In mid-September I took a trip to Ireland. I attended a conference in Dublin and following that, toured around for another six days before heading home.
On day three I found a local yarn store called The Constant Knitter. It’s on Francis Street, a part of Dublin that was on my way home every day! To celebrate the spirit of local, I wanted to buy some locally made Irish wool to make something that will remind me of my trip.
The only locally milled yarn that was made with a good percentage of Irish wool that she carried, was Cushendale Woollen Mills. There were all kinds of colours, but I fixated on “Butter”. A gentle, warm yellow with wee shots of orange in it making it ever so slightly heathered. I had no idea what I wanted to make, just that I wanted to make something memorable. Long story short, before long I settled on 7 balls of yarn – 100 g and 200 m. Giving me a total of 1,400 m of yarn to work with. Whatever the pattern.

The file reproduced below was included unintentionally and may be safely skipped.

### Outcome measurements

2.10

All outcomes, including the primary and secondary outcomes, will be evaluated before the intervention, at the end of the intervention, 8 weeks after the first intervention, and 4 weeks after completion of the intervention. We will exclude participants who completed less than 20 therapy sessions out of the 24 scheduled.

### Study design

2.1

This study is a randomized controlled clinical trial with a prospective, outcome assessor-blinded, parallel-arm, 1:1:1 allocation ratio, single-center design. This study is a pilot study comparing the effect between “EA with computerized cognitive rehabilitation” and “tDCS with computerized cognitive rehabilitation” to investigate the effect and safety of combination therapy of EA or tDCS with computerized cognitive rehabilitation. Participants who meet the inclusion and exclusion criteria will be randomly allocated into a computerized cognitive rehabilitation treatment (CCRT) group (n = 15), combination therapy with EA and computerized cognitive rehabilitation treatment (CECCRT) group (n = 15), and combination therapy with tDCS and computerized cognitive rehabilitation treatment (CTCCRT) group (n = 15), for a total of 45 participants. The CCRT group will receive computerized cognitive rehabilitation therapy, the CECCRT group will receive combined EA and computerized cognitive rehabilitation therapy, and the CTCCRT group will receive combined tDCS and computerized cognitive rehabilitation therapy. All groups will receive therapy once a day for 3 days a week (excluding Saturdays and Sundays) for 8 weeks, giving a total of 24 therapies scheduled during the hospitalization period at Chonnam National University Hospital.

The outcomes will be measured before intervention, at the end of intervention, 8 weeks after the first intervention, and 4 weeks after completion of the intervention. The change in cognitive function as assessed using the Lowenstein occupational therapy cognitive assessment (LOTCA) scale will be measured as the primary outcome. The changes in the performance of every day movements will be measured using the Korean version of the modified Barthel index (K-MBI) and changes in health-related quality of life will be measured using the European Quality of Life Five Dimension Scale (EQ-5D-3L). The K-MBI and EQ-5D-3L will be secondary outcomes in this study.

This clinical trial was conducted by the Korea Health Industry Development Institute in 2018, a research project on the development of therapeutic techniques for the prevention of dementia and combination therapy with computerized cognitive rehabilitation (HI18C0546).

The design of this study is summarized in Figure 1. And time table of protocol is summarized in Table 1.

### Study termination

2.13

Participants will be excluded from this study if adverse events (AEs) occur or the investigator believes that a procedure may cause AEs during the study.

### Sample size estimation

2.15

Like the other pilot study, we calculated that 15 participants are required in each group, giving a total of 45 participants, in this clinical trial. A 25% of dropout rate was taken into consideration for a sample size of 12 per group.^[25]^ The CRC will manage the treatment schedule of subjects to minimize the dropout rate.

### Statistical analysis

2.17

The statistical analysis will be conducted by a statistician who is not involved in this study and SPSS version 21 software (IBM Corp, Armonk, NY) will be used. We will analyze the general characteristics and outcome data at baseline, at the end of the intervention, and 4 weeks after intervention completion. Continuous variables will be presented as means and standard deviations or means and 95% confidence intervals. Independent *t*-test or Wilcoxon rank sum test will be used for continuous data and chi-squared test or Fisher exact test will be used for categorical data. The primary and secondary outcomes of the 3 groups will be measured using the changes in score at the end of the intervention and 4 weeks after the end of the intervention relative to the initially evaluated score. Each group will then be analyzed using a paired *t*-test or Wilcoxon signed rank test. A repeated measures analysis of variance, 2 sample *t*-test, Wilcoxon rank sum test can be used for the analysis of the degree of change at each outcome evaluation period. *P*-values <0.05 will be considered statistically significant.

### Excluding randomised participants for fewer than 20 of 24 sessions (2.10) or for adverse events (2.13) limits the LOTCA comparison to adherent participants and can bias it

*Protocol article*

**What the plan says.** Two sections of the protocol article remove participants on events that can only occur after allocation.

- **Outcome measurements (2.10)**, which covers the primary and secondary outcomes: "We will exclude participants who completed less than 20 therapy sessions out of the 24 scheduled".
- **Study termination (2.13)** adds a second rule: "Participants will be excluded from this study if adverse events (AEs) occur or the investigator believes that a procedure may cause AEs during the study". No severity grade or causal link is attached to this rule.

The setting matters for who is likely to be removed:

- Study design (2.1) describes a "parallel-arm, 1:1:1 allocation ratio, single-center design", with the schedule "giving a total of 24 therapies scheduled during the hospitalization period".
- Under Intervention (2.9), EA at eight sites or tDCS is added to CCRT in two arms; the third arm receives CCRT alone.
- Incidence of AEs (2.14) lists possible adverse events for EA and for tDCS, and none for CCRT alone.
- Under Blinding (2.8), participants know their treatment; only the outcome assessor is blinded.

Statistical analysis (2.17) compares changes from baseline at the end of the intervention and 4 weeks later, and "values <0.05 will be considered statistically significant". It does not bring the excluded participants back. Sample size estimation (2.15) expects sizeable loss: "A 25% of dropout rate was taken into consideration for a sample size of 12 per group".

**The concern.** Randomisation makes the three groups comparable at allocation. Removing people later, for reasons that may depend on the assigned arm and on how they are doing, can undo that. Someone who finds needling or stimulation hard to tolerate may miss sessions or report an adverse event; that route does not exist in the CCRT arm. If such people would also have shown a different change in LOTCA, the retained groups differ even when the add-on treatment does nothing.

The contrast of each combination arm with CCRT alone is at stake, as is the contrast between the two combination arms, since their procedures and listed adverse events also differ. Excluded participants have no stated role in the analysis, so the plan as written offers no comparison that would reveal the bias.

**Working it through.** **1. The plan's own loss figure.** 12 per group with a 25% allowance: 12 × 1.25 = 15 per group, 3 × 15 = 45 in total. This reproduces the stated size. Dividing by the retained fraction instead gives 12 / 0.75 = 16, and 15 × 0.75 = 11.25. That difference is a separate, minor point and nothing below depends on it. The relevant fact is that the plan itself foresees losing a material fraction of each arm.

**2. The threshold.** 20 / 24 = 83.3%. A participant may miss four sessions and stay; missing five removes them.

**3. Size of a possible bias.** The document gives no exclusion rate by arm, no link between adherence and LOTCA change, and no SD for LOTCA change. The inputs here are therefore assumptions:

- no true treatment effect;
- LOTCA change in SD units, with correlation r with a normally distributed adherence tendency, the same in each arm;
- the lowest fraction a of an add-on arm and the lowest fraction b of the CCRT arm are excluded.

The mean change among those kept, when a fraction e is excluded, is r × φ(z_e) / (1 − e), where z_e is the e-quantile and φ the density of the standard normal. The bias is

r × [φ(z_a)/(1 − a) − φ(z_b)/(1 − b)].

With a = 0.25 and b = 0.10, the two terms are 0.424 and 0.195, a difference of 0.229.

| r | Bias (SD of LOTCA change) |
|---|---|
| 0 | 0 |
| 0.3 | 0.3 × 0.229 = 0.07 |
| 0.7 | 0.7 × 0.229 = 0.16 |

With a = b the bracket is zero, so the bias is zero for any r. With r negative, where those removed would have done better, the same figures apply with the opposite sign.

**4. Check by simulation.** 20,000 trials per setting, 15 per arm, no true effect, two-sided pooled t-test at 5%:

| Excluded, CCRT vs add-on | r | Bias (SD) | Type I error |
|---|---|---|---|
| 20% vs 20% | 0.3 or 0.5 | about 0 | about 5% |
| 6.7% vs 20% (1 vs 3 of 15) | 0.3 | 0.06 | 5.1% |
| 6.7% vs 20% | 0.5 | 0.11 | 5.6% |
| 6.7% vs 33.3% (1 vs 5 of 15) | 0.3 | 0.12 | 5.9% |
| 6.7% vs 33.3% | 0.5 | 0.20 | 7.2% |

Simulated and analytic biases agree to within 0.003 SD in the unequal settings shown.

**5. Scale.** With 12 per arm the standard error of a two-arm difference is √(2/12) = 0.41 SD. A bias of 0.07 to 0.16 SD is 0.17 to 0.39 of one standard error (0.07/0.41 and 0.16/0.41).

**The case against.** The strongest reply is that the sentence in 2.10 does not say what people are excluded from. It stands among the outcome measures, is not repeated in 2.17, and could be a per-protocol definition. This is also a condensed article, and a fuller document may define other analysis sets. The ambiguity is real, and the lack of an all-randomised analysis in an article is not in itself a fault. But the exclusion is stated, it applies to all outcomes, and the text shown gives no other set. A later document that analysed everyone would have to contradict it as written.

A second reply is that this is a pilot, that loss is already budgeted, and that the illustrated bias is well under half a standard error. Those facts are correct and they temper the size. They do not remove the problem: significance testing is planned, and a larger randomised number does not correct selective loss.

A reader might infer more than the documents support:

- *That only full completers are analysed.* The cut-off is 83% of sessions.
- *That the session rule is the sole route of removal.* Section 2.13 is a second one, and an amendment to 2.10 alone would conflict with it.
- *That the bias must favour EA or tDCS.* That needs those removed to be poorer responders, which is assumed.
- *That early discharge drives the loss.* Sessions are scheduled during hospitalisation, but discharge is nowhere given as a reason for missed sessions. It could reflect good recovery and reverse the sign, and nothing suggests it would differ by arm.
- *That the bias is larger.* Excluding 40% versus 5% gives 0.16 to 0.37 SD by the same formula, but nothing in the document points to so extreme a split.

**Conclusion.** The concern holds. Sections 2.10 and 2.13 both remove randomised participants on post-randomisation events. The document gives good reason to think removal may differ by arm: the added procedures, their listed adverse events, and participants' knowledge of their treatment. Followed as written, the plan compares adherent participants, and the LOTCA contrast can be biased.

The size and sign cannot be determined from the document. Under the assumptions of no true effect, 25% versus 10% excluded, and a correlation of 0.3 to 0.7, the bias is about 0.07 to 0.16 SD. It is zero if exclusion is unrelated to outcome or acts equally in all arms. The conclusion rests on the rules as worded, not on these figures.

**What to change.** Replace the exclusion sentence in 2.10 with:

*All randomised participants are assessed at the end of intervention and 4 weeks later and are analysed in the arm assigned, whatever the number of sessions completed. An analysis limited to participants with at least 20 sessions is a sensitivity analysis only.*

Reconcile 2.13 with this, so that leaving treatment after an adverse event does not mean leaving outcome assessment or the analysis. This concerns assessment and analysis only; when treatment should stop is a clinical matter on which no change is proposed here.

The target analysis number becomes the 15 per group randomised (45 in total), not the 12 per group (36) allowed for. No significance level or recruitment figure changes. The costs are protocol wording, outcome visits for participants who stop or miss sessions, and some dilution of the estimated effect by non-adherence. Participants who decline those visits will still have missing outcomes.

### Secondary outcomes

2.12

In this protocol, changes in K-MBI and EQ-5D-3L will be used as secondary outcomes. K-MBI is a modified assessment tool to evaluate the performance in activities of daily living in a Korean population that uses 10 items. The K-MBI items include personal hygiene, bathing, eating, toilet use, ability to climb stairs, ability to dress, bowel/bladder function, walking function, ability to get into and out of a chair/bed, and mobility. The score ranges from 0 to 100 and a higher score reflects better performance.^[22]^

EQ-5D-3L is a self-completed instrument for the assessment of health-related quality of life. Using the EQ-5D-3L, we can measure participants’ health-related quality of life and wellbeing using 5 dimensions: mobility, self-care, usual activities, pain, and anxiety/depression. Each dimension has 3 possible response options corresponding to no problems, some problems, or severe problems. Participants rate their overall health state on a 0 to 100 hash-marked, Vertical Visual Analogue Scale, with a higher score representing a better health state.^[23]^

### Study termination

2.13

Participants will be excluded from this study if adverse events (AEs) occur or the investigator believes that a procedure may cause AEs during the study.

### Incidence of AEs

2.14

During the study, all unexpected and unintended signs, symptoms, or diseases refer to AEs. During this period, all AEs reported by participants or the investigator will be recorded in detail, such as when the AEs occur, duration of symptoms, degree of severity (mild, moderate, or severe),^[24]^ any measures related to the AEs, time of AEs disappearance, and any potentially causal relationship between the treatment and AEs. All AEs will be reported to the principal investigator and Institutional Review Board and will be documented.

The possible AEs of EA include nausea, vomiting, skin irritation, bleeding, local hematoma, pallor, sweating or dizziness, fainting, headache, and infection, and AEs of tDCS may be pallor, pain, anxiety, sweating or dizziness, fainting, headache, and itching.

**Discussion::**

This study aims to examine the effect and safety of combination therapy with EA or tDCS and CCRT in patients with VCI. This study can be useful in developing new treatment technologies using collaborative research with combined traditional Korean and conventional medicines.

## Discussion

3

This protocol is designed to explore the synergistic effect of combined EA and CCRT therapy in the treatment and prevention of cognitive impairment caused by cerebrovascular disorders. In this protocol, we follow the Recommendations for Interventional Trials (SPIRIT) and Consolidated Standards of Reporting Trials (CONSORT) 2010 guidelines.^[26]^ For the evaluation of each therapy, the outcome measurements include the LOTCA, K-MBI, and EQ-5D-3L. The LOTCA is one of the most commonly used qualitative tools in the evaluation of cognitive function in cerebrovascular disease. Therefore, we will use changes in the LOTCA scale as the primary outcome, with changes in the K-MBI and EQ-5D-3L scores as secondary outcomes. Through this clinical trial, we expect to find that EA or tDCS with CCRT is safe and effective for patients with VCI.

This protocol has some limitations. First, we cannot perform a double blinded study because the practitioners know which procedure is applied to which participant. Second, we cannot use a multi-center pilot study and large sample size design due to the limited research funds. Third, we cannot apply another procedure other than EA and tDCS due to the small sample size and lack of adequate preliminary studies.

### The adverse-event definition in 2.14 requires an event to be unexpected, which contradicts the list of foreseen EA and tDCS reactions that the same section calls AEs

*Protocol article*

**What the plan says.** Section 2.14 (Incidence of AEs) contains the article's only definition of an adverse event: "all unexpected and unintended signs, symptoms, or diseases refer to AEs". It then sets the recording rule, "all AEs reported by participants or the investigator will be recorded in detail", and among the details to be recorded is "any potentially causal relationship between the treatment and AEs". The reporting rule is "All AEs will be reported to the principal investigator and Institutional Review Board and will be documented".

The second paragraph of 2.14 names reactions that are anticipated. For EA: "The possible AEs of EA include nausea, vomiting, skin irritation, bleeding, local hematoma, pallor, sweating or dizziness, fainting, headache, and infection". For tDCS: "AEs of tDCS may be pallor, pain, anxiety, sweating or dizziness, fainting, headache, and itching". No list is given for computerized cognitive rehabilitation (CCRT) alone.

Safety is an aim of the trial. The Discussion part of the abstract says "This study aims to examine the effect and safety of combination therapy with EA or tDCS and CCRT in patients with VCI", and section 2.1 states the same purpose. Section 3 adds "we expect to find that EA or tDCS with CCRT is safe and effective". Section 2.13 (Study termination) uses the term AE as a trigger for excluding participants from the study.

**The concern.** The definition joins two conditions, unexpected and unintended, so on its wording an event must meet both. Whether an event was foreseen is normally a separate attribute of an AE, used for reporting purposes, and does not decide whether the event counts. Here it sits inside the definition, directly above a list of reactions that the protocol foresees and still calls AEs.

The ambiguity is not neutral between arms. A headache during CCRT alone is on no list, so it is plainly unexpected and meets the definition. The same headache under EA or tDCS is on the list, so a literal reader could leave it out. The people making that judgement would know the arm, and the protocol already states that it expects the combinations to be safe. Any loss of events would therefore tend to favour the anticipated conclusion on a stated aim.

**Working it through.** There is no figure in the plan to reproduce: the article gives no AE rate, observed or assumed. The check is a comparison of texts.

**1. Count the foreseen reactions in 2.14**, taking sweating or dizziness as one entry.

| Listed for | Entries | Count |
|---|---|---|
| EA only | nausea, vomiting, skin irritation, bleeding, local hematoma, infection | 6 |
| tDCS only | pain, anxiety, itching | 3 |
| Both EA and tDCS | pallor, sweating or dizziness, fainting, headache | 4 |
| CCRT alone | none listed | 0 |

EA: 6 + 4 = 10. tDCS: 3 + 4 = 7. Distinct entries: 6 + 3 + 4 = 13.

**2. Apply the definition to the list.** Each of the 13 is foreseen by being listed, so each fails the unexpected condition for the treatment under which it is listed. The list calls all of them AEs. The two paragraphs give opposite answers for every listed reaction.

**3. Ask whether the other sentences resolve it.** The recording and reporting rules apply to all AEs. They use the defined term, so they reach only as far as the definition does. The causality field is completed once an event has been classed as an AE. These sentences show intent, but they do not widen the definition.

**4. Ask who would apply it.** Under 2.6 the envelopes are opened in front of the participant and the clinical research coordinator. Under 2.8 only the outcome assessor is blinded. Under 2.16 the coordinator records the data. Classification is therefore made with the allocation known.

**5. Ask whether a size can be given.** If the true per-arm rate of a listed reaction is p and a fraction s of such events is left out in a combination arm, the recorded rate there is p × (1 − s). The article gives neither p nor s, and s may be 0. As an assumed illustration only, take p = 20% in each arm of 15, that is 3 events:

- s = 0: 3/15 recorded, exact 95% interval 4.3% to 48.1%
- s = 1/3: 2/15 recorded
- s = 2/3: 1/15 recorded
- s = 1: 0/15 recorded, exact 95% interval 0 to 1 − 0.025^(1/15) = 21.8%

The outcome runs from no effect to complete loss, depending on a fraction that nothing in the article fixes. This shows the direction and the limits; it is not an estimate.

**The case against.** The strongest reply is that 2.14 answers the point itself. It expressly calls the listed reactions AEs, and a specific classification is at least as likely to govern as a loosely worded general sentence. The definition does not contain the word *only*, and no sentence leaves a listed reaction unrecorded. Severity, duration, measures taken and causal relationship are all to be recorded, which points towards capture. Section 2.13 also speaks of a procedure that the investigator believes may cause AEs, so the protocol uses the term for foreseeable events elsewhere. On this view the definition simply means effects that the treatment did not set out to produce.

So the search for the pattern started. By this time I had convinced myself that I would make an Aran style sweater – which is quite an interesting thing as I hardly ever make sweaters. And those I made for myself, didn’t end well.
Ravelry has a fantastic search engine. I put in the amount of yarn I had, the yarn weight, the kind of sweater I had in mind, and before long I had several pages of options to explore. During my time in Ireland I viewed them (easy to do as there is free-wifi just about everywhere, even on the tour buses) and made my decision when I came home.
Glenfiddich by Annamaria Otvos. That’s it at the top of this post. Have a closer look at it on Ravelry by clicking on the name.
The following posts will be progress posts on this cardigan. I am knitting at the far edge of my knitting skills, but thanks to Ravelry – an amazing knitting community, and a designer who answers questions with photographs to help you figure out how to pick up stitches. I will get this done.